Teacher, my brain is no good!
Lowering the affective filter is critical. Many teachers, myself included, who have worked with low-literacy adult classes have often heard their learners disparage their own learning abilities. It’s also not uncommon to have learners tear up during activities, become so overwhelmed that they stop even trying to participate, or exhibit signs of extreme frustration with themselves in the language classroom. This negative perception of personal capability, in particular when it comes to learning a new language, is not unique to learners who have had limited educational experiences, who have suffered trauma, or who have a specific set of personality characteristics.
In Cambodia, I was initially confident in my ability to learn and highly motivated, but my positive attitude quickly morphed into feelings of failure and questioning my own intelligence when I didn’t have any opportunities to experience success. The class moved too quickly for me; the teacher introduced between 5-10 alphabet symbols a night, with very little opportunities for repetition. After a month the workbook had moved into phrases and sentences while I was still struggling to identify the letters. Reading out loud in front of the class was particularly painful; the teacher would correct every little pronunciation mistake that I made until I wanted to sink through the floor with embarrassment. I was taken aback at how frustrated I would become at myself when I struggled in my Khmer class, and how quickly I began to have physical symptoms of anxiety during class, sometimes even before it would begin.
Foreign Language Anxiety (FLA) is a documented and researched phenomenon. It’s described as starting as a negative affective response to some experience in language class that, with repeated experiences, develops into an anxiety reliably associated with the language class (Dewaele, Petrides, & Furnham, 2008). A learner who is extroverted, confident and highly motivated may become introverted, anxious, and unmotivated. There is a clear path between FLA and motivation; while high levels of motivation can suppress anxiety, high levels of anxiety can suppress motivation (Gardner & MacIntyre, 1993). It is of the utmost importance that teachers provide their learners with opportunities to experience success with the target language; simply telling them that they are doing a good job is not sufficient. According to MacIntyre, “aptitude can influence anxiety, anxiety can influence performance, and performance can influence anxiety” (1995, p. 95).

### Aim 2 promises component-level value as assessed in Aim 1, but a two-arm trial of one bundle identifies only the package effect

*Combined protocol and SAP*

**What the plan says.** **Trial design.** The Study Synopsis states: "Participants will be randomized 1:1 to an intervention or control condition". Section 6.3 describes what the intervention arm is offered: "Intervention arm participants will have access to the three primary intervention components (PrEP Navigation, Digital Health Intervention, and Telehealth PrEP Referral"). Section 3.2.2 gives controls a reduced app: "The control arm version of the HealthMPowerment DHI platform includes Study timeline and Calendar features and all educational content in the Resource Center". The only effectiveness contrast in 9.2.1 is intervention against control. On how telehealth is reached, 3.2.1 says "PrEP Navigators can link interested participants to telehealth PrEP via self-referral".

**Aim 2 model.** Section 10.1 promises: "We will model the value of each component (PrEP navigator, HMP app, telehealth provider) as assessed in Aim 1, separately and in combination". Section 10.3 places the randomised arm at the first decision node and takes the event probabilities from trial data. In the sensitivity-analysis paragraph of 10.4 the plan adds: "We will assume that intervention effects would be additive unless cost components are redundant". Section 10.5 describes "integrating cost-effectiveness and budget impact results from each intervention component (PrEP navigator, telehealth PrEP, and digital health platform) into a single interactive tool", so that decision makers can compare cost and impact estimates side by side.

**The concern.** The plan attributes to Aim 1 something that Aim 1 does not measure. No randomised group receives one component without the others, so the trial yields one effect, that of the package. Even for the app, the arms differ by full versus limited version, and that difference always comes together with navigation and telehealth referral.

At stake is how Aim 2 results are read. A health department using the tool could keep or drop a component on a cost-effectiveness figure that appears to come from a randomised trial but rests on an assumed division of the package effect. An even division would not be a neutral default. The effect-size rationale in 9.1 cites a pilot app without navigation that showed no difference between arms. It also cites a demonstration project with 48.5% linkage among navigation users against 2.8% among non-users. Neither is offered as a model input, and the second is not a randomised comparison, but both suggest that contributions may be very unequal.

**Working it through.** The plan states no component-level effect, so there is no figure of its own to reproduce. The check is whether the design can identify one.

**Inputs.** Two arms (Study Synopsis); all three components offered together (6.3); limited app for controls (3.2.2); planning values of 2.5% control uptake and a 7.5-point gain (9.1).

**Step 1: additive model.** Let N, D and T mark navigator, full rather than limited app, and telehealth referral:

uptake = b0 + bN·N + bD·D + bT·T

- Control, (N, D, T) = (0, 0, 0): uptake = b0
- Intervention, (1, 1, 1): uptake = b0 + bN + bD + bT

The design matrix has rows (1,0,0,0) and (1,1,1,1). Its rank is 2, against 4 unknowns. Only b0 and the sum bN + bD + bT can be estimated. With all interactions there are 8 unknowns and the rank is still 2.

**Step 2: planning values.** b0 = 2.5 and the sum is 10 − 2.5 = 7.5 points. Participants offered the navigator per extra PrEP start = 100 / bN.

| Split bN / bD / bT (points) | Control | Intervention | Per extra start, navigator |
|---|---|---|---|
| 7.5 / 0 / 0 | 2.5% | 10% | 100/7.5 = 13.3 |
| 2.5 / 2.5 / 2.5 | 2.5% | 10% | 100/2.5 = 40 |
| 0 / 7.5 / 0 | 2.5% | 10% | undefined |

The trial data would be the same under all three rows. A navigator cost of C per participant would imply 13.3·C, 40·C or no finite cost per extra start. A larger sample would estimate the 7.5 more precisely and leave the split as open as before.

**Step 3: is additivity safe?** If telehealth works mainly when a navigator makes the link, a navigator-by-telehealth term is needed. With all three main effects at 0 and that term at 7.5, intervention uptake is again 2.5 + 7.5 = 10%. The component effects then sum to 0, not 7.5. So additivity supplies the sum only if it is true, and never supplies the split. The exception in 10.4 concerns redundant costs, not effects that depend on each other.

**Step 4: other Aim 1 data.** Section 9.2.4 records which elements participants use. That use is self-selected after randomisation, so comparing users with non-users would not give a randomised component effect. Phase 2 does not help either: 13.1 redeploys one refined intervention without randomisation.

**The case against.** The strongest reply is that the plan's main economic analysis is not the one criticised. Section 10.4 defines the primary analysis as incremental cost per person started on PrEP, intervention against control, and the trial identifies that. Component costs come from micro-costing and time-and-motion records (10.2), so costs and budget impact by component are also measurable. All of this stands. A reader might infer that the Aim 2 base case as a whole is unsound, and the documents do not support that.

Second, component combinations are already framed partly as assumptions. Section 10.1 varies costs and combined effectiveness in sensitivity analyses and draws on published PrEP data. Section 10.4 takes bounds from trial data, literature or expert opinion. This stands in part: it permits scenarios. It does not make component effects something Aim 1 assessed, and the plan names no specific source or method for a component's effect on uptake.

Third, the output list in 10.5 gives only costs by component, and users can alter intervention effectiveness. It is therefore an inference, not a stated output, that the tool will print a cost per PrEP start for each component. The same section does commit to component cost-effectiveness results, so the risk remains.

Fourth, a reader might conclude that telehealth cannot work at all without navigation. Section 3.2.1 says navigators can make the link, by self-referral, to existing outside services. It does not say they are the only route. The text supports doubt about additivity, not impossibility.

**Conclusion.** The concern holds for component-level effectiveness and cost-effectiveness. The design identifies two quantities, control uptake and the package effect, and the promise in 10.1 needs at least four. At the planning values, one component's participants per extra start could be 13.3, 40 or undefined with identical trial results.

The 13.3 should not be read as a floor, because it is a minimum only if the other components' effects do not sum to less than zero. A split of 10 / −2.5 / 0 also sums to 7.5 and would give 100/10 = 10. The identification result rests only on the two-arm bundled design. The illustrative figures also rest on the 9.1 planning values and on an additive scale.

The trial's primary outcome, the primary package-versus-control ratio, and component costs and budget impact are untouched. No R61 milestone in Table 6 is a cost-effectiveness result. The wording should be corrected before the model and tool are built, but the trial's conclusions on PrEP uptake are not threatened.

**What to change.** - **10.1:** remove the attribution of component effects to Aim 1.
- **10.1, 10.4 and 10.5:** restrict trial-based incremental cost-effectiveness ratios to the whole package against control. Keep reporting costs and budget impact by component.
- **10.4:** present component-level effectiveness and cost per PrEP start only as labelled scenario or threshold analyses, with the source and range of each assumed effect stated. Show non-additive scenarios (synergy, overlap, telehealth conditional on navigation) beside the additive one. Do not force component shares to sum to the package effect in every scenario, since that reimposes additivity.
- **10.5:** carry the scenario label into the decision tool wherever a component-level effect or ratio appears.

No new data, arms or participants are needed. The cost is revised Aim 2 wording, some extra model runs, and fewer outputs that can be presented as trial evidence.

While this in no way means that teachers must ensure that learners never have a negative experience in their English class, adhering to best practices such as scaffolding language activities, repetition of content and language, and providing opportunities for preparation and rehearsal can alleviate anxiety as well as promote confidence and motivation. Additionally, teachers can help to improve their learners’ self-perception of proficiency through focusing on learners’ successes and positive experiences with the language (Chen & Chang, 2004). Often learners have difficulty recognizing their own growth; they get caught up in their daily struggles and fixated on their mistakes. Teachers can help their learners to remain motivated through providing them with concrete examples of the progress that they are making.
What does this have to do with me?